He endeavoured to satisfy the latter first.

"What's doing, anyway?" he asked. He then proceeded to his information. "Some one's got it in against the paper, sure," he said. "I don't know what it's all about. I ha'n't never read the thing. Don't see what any one could have against a paper with a name like Cosy Moments, anyway. The way things have been going last few days, seems it might be the organ of a blamed mining-camp what the boys have took a dislike to."

"What's been happening?" asked Billy with gleaming eyes.

"Why, nothing in the world to fuss about, only our carriers can't go out without being beaten up by gangs of toughs. Pat Harrigan's in the hospital now. Just been looking in on him. Pat's a feller who likes to fight. Rather fight he would than see a ball-game. But this was too much for him. Know what happened? Why, see here, just like this it was. Pat goes out with his cart. Passing through a low-down street on his way up-town he's held up by a bunch of toughs. He shows fight. Half a dozen of them attend to him, while the rest gets clean away with every copy of the paper there was in the cart. When the cop comes along, there's Pat in pieces on the ground and nobody in sight but a Dago chewing gum. Cop asks the Dago what's been doing, and the Dago says he's only just come round the corner and ha'n't seen nothing of anybody. What I want to know is, what's it all about? Who's got it in for us and why?"

Mr. Wheeler leaned back in his chair, while Billy, his hair rumpled more than ever and his eyes glowing, explained the situation. Mr. Wheeler listened absolutely unmoved, and, when the narrative had come to an end, gave it as his opinion that the editorial staff had sand. That was his sole comment. "It's up to you," he said, rising. "You know your business. Say, though, some one had better get busy right quick and do something to stop these guys rough-housing like this. If we get a few more carriers beat up the way Pat was, there'll be a strike. It's not as if they were all Irishmen. The most of them are Dagoes and such, and they don't want any more fight than they can get by beating their wives and kicking kids off the sidewalk. I'll do my best to get this paper distributed right and it's a shame if it ain't, because it's going big just now--but it's up to you. Good day, gents."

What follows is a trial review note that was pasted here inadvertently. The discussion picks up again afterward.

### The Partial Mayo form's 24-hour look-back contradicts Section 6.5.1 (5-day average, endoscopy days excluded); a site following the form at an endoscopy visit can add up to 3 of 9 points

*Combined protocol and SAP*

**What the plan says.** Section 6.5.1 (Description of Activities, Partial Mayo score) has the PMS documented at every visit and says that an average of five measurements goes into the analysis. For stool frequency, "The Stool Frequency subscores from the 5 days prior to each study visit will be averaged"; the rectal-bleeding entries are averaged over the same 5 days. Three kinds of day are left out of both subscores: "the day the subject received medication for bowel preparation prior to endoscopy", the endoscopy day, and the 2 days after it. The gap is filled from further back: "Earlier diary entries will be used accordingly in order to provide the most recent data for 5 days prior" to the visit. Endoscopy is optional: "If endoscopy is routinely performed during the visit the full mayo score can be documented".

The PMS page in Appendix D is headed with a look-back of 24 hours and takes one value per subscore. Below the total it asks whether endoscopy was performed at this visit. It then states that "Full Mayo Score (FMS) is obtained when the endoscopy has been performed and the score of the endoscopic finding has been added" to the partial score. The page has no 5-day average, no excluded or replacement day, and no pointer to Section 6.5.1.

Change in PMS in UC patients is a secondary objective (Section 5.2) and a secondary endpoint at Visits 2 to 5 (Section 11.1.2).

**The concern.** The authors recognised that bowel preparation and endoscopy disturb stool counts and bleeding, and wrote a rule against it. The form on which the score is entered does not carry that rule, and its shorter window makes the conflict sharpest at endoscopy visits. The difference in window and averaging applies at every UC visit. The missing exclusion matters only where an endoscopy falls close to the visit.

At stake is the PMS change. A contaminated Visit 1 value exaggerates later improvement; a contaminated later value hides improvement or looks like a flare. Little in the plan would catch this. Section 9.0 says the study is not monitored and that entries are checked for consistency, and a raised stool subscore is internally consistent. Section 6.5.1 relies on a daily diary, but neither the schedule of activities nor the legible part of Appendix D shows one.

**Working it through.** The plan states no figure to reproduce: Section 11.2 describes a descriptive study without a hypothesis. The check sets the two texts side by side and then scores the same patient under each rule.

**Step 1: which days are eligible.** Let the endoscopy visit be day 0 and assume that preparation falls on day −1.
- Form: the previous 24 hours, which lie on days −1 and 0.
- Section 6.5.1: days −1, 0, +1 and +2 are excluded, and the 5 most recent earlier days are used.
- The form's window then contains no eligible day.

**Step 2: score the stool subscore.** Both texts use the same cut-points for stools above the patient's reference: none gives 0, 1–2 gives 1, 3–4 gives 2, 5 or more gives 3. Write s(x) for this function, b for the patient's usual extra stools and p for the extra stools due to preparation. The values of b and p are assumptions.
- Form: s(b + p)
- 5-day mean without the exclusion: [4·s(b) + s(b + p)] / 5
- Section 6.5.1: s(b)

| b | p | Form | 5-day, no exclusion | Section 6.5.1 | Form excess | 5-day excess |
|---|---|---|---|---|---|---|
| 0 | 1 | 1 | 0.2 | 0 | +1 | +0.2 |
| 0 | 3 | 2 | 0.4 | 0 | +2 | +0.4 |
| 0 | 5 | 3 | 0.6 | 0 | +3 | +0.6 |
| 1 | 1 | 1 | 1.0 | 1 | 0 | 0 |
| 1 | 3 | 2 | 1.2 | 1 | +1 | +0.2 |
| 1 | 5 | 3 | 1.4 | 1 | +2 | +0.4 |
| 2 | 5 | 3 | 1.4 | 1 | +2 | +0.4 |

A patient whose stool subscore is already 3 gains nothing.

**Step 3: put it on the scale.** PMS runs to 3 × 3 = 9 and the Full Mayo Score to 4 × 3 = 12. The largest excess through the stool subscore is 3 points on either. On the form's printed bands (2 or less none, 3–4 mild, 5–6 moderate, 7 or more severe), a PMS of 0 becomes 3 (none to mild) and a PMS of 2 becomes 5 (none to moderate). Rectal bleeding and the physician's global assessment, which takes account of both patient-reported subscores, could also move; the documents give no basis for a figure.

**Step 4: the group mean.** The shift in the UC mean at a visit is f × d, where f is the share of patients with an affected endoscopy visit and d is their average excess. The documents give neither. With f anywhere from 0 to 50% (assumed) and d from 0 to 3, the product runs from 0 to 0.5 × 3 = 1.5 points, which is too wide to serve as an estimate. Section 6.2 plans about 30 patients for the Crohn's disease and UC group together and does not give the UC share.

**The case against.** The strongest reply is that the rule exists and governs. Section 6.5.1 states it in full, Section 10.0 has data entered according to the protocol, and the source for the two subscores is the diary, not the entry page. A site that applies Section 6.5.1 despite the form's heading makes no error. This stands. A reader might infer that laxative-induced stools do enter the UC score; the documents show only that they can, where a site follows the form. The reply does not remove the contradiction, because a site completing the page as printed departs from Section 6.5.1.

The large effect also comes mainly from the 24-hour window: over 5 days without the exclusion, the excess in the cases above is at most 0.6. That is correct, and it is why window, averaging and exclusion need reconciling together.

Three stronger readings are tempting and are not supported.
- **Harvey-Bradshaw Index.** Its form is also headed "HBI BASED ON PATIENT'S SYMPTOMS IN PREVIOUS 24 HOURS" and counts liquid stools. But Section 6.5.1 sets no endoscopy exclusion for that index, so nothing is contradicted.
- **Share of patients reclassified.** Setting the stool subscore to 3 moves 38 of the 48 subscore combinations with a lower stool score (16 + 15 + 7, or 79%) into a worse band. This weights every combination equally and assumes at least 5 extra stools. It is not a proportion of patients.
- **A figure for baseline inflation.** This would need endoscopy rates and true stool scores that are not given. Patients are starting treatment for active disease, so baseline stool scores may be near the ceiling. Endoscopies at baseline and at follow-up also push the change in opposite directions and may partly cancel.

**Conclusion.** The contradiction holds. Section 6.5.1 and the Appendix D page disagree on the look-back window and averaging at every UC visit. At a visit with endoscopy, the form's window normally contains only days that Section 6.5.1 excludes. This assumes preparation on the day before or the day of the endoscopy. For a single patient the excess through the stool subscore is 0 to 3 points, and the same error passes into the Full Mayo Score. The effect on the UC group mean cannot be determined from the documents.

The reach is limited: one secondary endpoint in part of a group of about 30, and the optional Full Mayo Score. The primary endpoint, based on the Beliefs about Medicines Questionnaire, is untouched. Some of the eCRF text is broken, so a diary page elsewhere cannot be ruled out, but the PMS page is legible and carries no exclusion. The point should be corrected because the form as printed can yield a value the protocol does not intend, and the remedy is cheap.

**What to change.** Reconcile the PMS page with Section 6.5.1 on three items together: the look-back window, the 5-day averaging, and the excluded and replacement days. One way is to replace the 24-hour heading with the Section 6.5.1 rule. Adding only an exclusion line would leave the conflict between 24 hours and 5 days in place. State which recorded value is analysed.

He went out. Psmith looked at Billy.

"As Comrade Wheeler remarks," he said, "it is up to us. What do you propose to do about it? This is a move of the enemy which I have not anticipated. I had fancied that their operations would be confined exclusively to our two selves. If they are going to strew the street with our carriers, we are somewhat in the soup."

Billy said nothing. He was chewing the stem of an unlighted pipe. Psmith went on.

"It means, of course, that we must buck up to a certain extent. If the campaign is to be a long one, they have us where the hair is crisp. We cannot stand the strain. Cosy Moments cannot be muzzled, but it can undoubtedly be choked. What we want to do is to find out the name of the man behind the tenements as soon as ever we can and publish it; and, then, if we perish, fall yelling the name."

Billy admitted the soundness of this scheme, but wished to know how it was to be done.

"Comrade Windsor," said Psmith. "I have been thinking this thing over, and it seems to me that we are on the wrong track, or rather we aren't on any track at all; we are simply marking time. What we want to do is to go out and hustle round till we stir up something. Our line up to the present has been to sit at home and scream vigorously in the hope of some stout fellow hearing and rushing to help. In other words, we've been saying in the paper what an out-size in scugs the merchant must be who owns those tenements, in the hope that somebody else will agree with us and be sufficiently interested to get to work and find out who the blighter is. That's all wrong. What we must do now, Comrade Windsor, is put on our hats, such hats as Comrade Repetto has left us, and sally forth as sleuth-hounds on our own account."

"Yes, but how?" demanded Billy. "That's all right in theory, but how's it going to work in practice? The only thing that can corner the man is a commission."

"Far from it, Comrade Windsor. The job may be worked more simply. I don't know how often the rents are collected in these places, but I should say at a venture once a week. My idea is to hang negligently round till the rent-collector arrives, and when he has loomed up on the horizon, buttonhole him and ask him quite politely, as man to man, whether he is collecting those rents for himself or for somebody else, and if somebody else, who that somebody else is. Simple, I fancy? Yet brainy. Do you take me, Comrade Windsor?"

Billy sat up, excited. "I believe you've hit it."

Psmith shot his cuffs modestly.